We are curious to know how thermometers worked back in the day. Did they give the desired results? Did they help to make people feel better? Read this article to find out how accurate thermometers were 100 years ago, and a brief history about these important scientific instruments.
What is a Thermometer?
A thermometer refers to an instrument that helps in measuring temperature. It can measure the temperature of different solids like food, liquids like water, and gas like the air we breathe. The three well-known measurements of temperature are Kelvin, Celsius, and Fahrenheit.
Weather Records from 100 Years Ago
Reports of the weather that were taken 100 years ago were quite accurate. Some might even say they were a tad bit more accurate than those taken today. Weather Bureau thermometers made in the early 90s were quite accurate to 0.1 degree and dew point temperatures were calculated by hand making use of wet-bulb readings that were ventilated.
This day, electronic temperature sensors are quite accurate, having a little tolerance of plus or minus two degrees and an automated dew point which is given tolerance of minus or plus four degrees. Measuring precipitation using 8-inch rain gauges with accurate techniques, while these days the thermometers employ less reliable tipping bucket rain gauge which could give off faulty readings.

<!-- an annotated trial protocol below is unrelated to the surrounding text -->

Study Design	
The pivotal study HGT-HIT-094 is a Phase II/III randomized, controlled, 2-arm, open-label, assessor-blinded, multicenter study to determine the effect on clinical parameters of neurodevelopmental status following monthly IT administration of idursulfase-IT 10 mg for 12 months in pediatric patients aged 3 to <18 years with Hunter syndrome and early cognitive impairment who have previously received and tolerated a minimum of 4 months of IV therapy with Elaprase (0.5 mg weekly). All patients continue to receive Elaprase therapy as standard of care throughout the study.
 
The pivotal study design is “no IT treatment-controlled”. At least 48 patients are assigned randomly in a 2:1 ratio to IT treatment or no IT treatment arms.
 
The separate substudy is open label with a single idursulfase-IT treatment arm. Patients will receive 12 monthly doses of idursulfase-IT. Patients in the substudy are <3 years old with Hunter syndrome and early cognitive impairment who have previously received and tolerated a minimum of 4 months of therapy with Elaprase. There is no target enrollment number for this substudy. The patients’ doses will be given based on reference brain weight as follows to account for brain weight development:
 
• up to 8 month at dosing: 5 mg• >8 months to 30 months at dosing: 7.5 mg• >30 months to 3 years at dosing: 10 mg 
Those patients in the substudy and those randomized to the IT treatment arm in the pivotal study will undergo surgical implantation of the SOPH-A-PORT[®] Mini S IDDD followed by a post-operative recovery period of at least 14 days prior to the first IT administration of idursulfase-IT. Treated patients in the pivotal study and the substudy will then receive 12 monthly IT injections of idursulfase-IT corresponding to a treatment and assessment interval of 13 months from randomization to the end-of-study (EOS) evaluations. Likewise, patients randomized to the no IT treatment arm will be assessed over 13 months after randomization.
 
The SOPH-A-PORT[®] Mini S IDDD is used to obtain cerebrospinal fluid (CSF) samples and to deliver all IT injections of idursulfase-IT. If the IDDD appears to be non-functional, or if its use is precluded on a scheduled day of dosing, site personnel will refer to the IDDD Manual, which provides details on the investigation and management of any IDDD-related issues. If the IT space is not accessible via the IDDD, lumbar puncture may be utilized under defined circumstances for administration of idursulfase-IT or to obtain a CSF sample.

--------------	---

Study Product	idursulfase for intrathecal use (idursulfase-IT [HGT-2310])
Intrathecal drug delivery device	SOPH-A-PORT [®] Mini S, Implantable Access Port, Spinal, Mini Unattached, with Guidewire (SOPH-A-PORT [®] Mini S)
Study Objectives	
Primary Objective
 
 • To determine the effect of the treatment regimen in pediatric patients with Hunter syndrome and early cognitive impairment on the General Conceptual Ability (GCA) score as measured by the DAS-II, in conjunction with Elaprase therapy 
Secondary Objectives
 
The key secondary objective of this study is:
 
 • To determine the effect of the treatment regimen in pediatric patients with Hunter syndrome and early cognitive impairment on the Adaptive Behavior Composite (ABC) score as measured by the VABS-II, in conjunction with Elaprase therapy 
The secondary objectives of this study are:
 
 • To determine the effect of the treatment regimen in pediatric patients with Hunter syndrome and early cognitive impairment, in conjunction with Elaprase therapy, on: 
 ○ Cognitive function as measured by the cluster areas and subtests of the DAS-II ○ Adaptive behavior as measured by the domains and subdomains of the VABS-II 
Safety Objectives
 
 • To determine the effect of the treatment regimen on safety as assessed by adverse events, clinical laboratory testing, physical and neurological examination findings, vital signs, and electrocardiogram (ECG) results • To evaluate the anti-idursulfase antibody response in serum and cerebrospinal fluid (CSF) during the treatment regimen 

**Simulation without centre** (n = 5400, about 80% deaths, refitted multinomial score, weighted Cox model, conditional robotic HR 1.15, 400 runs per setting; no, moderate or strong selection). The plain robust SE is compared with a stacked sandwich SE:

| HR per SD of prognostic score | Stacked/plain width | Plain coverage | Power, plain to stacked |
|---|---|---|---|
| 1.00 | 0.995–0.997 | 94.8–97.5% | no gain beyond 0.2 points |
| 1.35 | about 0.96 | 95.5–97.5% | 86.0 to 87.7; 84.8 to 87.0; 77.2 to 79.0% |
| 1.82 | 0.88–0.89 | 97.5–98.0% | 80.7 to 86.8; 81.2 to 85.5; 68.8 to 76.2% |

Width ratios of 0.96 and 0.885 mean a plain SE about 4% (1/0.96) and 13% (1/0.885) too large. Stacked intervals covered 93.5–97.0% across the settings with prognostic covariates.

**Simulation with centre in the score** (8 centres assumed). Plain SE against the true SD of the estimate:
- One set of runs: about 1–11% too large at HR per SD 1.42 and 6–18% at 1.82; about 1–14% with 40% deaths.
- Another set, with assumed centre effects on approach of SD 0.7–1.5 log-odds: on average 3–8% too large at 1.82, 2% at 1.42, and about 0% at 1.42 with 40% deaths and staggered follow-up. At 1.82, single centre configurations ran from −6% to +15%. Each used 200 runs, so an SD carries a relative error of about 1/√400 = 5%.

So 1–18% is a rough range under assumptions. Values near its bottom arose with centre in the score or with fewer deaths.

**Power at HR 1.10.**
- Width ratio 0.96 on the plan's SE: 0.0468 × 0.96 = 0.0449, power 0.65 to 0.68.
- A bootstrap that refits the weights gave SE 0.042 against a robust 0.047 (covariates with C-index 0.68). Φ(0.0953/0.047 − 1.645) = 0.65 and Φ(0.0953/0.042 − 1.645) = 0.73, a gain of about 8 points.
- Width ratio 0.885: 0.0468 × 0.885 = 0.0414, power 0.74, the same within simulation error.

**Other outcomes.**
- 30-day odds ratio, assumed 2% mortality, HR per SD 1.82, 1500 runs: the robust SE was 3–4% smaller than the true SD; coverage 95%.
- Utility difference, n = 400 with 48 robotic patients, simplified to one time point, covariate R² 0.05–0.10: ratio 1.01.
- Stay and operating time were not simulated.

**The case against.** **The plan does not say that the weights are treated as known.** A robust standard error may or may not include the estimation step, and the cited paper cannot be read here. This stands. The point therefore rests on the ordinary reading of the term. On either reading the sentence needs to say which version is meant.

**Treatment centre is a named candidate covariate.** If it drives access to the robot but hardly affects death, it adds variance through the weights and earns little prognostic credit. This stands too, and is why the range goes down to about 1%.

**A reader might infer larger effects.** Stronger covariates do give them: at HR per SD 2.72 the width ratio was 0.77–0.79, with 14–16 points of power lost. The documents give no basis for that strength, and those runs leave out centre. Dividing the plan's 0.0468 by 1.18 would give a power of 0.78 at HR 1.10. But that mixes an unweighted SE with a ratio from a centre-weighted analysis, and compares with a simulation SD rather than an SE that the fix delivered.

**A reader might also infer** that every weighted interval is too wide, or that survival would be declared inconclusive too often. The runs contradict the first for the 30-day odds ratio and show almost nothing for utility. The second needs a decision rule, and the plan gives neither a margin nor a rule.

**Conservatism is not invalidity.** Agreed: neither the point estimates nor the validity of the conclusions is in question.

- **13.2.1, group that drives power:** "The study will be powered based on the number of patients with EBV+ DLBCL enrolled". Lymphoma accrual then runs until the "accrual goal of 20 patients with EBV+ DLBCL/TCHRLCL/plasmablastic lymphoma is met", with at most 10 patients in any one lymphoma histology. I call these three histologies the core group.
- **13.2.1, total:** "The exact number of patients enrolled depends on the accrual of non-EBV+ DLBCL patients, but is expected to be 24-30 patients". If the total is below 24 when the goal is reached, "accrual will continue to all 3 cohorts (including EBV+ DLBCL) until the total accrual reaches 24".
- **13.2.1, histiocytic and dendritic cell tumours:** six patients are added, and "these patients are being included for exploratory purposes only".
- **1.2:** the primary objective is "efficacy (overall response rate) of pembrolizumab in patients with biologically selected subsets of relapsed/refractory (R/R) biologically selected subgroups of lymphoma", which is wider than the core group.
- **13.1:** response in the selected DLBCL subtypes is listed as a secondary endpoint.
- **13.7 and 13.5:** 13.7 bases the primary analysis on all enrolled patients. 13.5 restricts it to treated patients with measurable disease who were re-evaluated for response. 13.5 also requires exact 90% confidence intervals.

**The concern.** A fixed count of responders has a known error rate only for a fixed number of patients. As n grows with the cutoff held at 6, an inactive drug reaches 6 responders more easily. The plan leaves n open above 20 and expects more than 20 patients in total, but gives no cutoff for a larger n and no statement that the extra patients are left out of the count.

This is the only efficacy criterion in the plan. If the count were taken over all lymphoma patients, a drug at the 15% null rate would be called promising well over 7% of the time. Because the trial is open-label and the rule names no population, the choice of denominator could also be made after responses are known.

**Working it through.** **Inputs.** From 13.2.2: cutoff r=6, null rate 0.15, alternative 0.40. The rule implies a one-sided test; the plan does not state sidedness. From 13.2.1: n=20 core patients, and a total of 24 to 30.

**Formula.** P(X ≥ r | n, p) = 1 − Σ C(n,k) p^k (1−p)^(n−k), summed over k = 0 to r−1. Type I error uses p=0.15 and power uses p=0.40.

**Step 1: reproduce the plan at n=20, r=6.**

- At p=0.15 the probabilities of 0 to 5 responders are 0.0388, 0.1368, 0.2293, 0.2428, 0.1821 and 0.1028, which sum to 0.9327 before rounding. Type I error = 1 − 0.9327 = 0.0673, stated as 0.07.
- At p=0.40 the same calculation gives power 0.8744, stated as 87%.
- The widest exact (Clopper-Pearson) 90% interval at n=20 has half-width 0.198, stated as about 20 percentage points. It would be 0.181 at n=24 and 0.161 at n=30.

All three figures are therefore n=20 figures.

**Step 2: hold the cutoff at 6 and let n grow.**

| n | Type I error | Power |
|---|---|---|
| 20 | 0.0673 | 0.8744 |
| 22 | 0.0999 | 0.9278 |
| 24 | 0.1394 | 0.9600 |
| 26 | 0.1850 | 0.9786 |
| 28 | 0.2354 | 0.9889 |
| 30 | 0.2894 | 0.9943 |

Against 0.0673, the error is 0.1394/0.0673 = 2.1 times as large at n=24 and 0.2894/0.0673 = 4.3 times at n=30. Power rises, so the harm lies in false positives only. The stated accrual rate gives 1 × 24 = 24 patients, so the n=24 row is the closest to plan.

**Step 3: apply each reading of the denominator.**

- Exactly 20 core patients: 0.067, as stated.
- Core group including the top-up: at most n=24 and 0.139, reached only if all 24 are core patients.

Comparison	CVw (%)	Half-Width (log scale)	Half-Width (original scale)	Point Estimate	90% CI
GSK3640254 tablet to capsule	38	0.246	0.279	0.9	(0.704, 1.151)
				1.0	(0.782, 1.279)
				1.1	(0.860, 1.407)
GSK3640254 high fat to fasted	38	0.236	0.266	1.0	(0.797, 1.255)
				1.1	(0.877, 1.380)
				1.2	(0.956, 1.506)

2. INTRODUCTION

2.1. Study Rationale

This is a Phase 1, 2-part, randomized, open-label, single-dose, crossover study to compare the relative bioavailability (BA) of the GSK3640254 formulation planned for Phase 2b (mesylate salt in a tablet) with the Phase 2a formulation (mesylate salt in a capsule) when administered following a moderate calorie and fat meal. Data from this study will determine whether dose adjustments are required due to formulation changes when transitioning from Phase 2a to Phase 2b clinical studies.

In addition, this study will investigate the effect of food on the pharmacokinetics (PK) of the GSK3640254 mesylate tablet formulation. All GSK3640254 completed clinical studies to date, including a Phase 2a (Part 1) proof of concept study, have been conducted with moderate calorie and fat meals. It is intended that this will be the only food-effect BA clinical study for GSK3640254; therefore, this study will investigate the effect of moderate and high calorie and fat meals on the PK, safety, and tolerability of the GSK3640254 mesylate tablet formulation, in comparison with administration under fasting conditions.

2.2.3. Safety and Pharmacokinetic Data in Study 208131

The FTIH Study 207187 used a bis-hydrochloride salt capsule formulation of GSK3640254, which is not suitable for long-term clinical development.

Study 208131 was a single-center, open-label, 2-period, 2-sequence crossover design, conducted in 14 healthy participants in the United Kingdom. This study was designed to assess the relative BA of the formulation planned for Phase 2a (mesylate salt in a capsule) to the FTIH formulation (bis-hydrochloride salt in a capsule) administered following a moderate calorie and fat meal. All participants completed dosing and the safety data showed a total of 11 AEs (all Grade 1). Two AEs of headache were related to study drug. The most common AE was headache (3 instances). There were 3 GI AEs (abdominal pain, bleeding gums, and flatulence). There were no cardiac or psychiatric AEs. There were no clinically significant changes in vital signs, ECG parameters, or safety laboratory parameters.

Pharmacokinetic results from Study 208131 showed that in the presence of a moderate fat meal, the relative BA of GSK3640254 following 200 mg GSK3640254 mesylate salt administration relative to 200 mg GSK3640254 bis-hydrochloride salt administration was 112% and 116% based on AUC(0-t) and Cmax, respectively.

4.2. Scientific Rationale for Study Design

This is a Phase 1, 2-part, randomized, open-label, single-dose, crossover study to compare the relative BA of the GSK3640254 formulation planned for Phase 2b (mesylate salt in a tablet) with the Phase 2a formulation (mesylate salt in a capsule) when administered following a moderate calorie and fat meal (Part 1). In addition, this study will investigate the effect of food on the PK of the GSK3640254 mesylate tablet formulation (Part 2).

Thermometers from a 100 Years Ago vs. Thermometers of Today
A basic clinical trial was done to compare and investigate the use of mercury thermometers used from 100 years ago and that of the digital thermometers used now. Both clinical and laboratory studies show that there isn’t a significant difference in the average accuracy of both types of thermometers. But when one looks at their readings, we consider both mercury and electronic thermometers. In this clinical study, between 9 to 23% of repeated measurements using a thermometer that works with electricity, which differs by 0.5 degrees C or more while the range that corresponds with mercury thermometers is 0.6%.
This also shows that when one makes clinical measurements using mercury thermometers you wouldn’t enjoy the clinical advantage that you’ll get if you made use of the digital thermometer instead.
Letter from a 100 Years ago on the Accuracy of Thermometers
Why does the sky have a blue color and not green, red, purple, or yellow? The white light that we as humans perceive as sunlight, which is also known as electromagnetic radiation, has various wavelengths and colors that all blend. Each color has its very own wavelength. The color blue has the shortest wavelength, and it bypasses all other colors, which is why whenever we look at the sky, blue is all we see. The mercury thermometers used back then were accurate enough to be able to tell the wavelengths of these colors better.
This doesn’t mean we should forever abandon the mercury thermometers. We can choose to make use of them if need persists. However, electronic thermometers are safer.